The court system of Switzerland is structured in a way that ensures effective administration of justice to the public. Since its creation in 1874, the court system has been referred to as the Federal Tribunal. It consists of its own President, Vice-president, and federal judges. The Federal Tribunal is the only court in the country, but it has various branches that handle criminal and civil cases (Bovey 8-10). The Federal Tribunal has various jurisdictions: civil, criminal, and appellate. The tribunal also acts as a guardian of the country’s constitution.
The Federal Supreme Court of Switzerland consists of 30 judges and 15 others who substitute them. The Swiss court has a pyramidal system of structure where the lower half consists of the civil, criminal, and administrative courts that make up the first and second instance (The Government of Switzerland 23-30). The districts have equal autonomy and oversee the application of the legislation of the federal system. The second and lower parts are made up of cantonal courts that oversee the appeals and pleas of the courts of the first instance.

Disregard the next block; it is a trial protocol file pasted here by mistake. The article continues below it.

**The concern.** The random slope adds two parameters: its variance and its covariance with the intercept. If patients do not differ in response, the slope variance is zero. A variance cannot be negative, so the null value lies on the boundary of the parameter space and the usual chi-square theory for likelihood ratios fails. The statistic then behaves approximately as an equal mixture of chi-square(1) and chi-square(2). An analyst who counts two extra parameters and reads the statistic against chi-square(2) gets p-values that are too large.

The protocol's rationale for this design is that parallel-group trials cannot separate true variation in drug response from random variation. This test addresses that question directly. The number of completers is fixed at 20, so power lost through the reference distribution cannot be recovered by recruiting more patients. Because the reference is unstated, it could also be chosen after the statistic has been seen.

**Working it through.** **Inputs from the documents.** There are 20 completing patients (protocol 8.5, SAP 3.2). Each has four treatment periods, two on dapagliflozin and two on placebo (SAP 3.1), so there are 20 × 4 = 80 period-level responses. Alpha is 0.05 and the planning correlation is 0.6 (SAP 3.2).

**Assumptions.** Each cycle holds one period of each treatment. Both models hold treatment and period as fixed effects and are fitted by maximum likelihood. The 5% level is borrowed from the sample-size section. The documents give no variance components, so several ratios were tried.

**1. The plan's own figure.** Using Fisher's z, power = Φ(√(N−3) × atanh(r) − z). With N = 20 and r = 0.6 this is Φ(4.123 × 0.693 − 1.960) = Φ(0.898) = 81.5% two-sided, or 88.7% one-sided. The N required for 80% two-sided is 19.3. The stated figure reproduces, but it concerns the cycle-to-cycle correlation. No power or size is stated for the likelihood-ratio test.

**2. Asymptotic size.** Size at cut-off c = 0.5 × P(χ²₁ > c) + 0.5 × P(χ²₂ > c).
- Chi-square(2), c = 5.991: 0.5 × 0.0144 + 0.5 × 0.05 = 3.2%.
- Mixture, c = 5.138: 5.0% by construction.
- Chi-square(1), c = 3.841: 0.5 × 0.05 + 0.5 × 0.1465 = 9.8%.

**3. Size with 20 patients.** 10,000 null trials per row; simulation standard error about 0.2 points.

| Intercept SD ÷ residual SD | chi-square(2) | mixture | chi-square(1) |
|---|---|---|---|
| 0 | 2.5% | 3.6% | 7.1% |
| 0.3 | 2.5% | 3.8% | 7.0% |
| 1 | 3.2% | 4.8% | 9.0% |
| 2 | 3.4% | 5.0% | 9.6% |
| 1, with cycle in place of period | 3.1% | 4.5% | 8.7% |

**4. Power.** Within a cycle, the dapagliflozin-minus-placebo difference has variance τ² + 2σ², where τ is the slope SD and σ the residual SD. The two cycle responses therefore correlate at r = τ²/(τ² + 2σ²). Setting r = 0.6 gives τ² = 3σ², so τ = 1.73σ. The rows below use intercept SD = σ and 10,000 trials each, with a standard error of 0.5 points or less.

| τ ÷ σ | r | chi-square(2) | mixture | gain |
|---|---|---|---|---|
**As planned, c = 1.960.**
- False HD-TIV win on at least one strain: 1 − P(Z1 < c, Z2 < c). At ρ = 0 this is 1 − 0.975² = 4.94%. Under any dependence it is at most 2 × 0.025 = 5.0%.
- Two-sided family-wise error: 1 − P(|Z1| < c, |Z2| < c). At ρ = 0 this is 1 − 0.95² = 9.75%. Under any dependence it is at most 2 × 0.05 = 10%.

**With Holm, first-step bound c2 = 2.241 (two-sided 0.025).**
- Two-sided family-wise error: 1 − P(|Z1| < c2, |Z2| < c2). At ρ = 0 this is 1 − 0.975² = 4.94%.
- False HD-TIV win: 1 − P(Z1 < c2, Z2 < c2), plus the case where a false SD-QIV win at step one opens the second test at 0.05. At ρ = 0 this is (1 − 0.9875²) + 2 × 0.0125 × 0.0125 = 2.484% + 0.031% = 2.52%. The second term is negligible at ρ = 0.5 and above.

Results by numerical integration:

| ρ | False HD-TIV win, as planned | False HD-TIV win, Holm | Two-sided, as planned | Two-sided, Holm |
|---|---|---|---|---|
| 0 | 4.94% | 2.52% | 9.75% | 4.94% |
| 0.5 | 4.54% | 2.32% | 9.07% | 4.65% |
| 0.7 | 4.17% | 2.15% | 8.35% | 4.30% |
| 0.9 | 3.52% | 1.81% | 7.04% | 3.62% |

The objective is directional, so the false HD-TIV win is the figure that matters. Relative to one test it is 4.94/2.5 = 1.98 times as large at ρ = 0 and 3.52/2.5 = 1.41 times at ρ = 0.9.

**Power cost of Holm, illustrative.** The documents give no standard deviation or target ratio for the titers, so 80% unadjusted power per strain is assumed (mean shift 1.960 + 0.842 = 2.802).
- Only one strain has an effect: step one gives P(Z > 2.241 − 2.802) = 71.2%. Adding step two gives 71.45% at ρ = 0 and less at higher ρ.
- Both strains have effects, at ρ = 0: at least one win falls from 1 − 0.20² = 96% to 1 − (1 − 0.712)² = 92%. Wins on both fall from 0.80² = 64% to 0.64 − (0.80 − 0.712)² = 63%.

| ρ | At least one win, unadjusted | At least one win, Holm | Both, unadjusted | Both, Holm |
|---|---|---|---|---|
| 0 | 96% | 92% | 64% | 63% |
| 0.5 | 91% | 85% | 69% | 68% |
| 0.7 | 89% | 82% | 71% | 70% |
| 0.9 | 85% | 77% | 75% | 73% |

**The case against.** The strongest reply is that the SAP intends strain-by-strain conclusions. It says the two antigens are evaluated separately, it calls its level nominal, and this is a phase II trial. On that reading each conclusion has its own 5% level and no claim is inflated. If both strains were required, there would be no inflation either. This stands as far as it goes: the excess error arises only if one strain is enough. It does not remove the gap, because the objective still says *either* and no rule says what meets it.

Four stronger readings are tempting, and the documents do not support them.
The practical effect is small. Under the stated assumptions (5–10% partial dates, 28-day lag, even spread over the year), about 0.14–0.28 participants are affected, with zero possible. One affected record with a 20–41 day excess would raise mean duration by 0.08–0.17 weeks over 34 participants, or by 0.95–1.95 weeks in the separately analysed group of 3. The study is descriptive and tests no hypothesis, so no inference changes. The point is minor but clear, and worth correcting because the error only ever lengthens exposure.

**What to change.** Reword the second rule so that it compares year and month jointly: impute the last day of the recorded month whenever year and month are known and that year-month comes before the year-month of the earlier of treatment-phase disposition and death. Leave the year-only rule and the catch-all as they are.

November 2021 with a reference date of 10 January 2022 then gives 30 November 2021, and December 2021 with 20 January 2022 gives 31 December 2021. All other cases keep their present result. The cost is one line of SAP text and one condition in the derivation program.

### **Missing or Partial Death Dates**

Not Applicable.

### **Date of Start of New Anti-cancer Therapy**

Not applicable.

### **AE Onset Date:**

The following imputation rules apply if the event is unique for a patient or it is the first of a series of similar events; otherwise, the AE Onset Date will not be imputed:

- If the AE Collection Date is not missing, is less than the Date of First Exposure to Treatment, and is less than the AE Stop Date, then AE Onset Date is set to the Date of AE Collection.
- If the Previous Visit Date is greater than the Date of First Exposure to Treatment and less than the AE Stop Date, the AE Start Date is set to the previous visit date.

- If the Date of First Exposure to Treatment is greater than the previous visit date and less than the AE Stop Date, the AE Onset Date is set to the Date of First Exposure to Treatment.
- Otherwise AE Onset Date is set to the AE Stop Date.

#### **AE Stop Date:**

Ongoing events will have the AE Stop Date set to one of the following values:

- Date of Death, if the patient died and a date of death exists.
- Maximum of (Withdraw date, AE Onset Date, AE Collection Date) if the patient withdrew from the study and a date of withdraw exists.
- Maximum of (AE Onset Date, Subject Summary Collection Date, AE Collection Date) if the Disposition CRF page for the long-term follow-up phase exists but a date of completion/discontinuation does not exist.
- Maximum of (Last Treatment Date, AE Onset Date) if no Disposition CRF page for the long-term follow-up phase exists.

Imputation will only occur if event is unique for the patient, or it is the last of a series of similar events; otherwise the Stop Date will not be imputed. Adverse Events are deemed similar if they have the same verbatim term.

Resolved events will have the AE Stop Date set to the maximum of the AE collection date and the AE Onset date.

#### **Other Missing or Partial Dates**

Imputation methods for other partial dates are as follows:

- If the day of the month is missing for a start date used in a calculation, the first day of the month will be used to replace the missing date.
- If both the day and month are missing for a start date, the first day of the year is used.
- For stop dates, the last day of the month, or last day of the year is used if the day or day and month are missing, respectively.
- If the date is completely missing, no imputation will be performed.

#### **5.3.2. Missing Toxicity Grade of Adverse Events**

The judges in the court system of Switzerland are mandated with the task of upholding national law, and presiding independently and partially over criminal or civil cases brought before them. The judges should also ensure that the suspects, victims, and witnesses are treated fairly (Council of Europe 20-25). Prosecutors are tasked to ensure that there is a proper way in which the investigators obtain evidence. They are not allowed to torture individuals in the process of obtaining crucial evidence. All the forces described above work together to ensure that the Swiss court system is free from bias and corruption. This promotes fairness and justice in the country.